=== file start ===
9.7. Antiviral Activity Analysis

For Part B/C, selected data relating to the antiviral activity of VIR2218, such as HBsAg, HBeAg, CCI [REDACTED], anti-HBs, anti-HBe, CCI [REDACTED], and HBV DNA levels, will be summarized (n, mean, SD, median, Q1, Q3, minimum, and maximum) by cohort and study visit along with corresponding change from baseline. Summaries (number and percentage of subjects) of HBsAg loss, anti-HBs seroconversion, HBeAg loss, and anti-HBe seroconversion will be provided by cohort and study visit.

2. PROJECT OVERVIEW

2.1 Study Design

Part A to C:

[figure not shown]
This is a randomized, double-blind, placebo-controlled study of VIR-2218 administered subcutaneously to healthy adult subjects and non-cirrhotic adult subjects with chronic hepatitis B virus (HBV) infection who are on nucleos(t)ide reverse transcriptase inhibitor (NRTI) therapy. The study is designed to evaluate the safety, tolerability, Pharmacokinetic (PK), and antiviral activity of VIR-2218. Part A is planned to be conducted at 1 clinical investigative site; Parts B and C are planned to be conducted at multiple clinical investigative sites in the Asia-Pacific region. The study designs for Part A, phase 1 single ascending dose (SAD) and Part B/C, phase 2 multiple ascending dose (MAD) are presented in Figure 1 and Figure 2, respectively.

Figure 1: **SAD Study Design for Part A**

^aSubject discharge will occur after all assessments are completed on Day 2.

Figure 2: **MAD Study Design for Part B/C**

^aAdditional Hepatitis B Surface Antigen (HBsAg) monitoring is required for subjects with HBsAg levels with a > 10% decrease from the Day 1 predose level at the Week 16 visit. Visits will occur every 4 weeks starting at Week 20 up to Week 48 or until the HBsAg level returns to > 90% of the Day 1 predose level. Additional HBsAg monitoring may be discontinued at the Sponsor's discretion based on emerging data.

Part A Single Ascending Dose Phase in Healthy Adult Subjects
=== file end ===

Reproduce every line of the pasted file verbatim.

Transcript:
9.7. Antiviral Activity Analysis

For Part B/C, selected data relating to the antiviral activity of VIR2218, such as HBsAg, HBeAg, CCI [REDACTED], anti-HBs, anti-HBe, CCI [REDACTED], and HBV DNA levels, will be summarized (n, mean, SD, median, Q1, Q3, minimum, and maximum) by cohort and study visit along with corresponding change from baseline. Summaries (number and percentage of subjects) of HBsAg loss, anti-HBs seroconversion, HBeAg loss, and anti-HBe seroconversion will be provided by cohort and study visit.

2. PROJECT OVERVIEW

2.1 Study Design

Part A to C:

[figure not shown]
This is a randomized, double-blind, placebo-controlled study of VIR-2218 administered subcutaneously to healthy adult subjects and non-cirrhotic adult subjects with chronic hepatitis B virus (HBV) infection who are on nucleos(t)ide reverse transcriptase inhibitor (NRTI) therapy. The study is designed to evaluate the safety, tolerability, Pharmacokinetic (PK), and antiviral activity of VIR-2218. Part A is planned to be conducted at 1 clinical investigative site; Parts B and C are planned to be conducted at multiple clinical investigative sites in the Asia-Pacific region. The study designs for Part A, phase 1 single ascending dose (SAD) and Part B/C, phase 2 multiple ascending dose (MAD) are presented in Figure 1 and Figure 2, respectively.

Figure 1: **SAD Study Design for Part A**

^aSubject discharge will occur after all assessments are completed on Day 2.

Figure 2: **MAD Study Design for Part B/C**

^aAdditional Hepatitis B Surface Antigen (HBsAg) monitoring is required for subjects with HBsAg levels with a > 10% decrease from the Day 1 predose level at the Week 16 visit. Visits will occur every 4 weeks starting at Week 20 up to Week 48 or until the HBsAg level returns to > 90% of the Day 1 predose level. Additional HBsAg monitoring may be discontinued at the Sponsor's discretion based on emerging data.

Part A Single Ascending Dose Phase in Healthy Adult Subjects